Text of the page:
Your audience knows whether you are speaking to them, of just presenting information. They will either feel the connection or tune out very quickly. With any conversation, whether it be informal or a formally presented speech or something in between, you keep that conversation going by choosing things to talk about that interest the other person, get them responding. So you need to know what interests your audience, what they will respond to.

This is what underlies the construction of most of your content.

It is the reason to talk about the benefits of a product instead of the features.

It is the reason to use language the audience understands.  Look at your technical terms, and any jargon that they may not understand. Use examples, stories, quotes and other support material that has relevance to their lives and their interests. You will keep their attention and their interest.

And if your presentation has been advertised in media or in a conference program, the material in that advertising is what drew people to your session, so try to stick to it, or they will disengage very quickly.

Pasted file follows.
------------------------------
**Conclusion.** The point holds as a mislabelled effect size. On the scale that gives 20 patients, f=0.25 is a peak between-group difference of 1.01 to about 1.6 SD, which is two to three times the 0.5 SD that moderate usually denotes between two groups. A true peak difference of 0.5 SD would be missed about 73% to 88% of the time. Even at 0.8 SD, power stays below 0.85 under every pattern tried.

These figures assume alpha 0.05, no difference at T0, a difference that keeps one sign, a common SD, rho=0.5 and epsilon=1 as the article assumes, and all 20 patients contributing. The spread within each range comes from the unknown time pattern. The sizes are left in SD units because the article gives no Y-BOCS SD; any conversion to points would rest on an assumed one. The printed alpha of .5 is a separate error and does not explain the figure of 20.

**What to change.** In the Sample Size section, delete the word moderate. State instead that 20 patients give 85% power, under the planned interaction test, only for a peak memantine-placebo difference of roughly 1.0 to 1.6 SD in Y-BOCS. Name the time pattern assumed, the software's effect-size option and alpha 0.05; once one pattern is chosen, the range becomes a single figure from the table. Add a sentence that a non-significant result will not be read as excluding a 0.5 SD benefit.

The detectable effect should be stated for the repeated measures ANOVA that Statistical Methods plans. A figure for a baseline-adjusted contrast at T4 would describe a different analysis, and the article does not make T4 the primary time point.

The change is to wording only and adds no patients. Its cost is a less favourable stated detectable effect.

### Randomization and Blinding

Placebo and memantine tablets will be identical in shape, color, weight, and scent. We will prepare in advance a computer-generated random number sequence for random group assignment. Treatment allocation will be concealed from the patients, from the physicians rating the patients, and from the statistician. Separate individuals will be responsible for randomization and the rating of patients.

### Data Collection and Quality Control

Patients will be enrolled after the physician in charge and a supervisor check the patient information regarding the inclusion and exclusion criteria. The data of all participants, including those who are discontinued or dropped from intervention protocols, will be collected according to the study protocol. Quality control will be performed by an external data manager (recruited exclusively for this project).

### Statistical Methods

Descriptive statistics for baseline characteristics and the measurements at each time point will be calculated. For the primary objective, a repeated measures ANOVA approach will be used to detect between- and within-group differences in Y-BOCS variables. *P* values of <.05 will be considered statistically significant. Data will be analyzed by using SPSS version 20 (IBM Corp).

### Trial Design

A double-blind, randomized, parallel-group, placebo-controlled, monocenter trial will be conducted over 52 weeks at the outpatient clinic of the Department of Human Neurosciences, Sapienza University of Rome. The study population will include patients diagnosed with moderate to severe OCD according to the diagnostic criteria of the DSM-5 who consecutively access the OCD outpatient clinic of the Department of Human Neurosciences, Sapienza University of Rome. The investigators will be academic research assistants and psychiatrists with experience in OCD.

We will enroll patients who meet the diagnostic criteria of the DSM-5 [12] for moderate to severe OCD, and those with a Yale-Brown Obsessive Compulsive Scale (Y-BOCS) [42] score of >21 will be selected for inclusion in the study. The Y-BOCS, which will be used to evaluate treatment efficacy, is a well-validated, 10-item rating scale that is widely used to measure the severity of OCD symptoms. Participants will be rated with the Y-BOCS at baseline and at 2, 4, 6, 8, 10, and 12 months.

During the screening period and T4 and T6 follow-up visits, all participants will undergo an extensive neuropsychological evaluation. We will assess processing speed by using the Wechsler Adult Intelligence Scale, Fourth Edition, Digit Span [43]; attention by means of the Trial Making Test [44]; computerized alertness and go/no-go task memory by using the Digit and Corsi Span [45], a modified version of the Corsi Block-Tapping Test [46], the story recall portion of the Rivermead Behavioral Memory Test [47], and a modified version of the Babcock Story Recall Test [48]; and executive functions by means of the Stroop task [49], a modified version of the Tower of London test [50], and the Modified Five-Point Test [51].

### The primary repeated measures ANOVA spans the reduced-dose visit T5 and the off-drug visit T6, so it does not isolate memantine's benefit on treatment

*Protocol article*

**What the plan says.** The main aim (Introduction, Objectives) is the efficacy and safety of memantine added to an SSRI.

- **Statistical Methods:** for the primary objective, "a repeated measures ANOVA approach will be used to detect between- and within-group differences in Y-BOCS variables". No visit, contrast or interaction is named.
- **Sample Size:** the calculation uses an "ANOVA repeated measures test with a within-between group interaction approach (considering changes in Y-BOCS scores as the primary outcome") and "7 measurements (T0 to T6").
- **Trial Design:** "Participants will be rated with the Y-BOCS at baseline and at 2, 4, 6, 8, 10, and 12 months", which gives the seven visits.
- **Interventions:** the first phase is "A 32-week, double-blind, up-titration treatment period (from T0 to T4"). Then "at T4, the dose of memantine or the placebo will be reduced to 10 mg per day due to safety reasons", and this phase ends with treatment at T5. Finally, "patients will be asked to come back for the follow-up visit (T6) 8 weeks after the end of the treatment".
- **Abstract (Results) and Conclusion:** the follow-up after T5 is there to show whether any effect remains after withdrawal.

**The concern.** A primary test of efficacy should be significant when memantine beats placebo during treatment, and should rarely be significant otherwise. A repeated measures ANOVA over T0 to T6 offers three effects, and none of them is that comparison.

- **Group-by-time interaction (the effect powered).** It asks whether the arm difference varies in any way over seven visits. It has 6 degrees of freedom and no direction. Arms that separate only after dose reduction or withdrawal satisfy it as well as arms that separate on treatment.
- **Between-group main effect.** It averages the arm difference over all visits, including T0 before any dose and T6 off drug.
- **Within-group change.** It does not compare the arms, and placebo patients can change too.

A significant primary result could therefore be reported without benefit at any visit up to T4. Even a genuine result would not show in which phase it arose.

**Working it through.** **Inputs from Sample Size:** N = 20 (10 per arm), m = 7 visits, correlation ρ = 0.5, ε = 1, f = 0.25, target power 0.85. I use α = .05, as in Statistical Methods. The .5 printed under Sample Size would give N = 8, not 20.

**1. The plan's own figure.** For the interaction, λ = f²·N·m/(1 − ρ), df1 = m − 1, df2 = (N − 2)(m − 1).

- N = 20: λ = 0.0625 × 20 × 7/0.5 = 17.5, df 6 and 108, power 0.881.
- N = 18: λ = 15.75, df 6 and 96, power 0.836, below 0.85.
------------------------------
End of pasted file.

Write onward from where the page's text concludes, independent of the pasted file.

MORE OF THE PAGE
So research you audience before you create your presentation if you can.

 Find out as much as you can – their age range, gender, income levels, dreams, needs, wants, culture.

 You can gain much from a registration form.

 You can ask the event manager.

 In your preparation routine, you can mingle with them before your speech.

 Then you can use that information in constructing your speech. If you need to persuade, for example, you can use your knowledge of their interests and dreams.

 You will choose language that they understand, and that is not irritating or offensive to them, and subject matter to suit that audience – themes, supports, anecdotes all will be tailored to them. Find out how best to dress, speak and what will meet their needs, or solve their problems and you have the first step to keeping their attention.

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(c) Bronwyn Ritchie
If you want to include this article in your publication. please do. but please include the following information with it:

Bronwyn Ritchie is a professional librarian. writer. award-winning speaker and trainer. She is a certified corporate trainer and speech contest judge with POWERtalk, a certified World Class Speaking coach, and has had 30 years experience speaking to audiences and training in public speaking. In just 6 months time, you could be well on the way to being confident, admired, successful, rehired. Click here for 30 speaking tips FREE. Join now or go to http://www.30speakingtips.com 

Thought for the Day – Detachment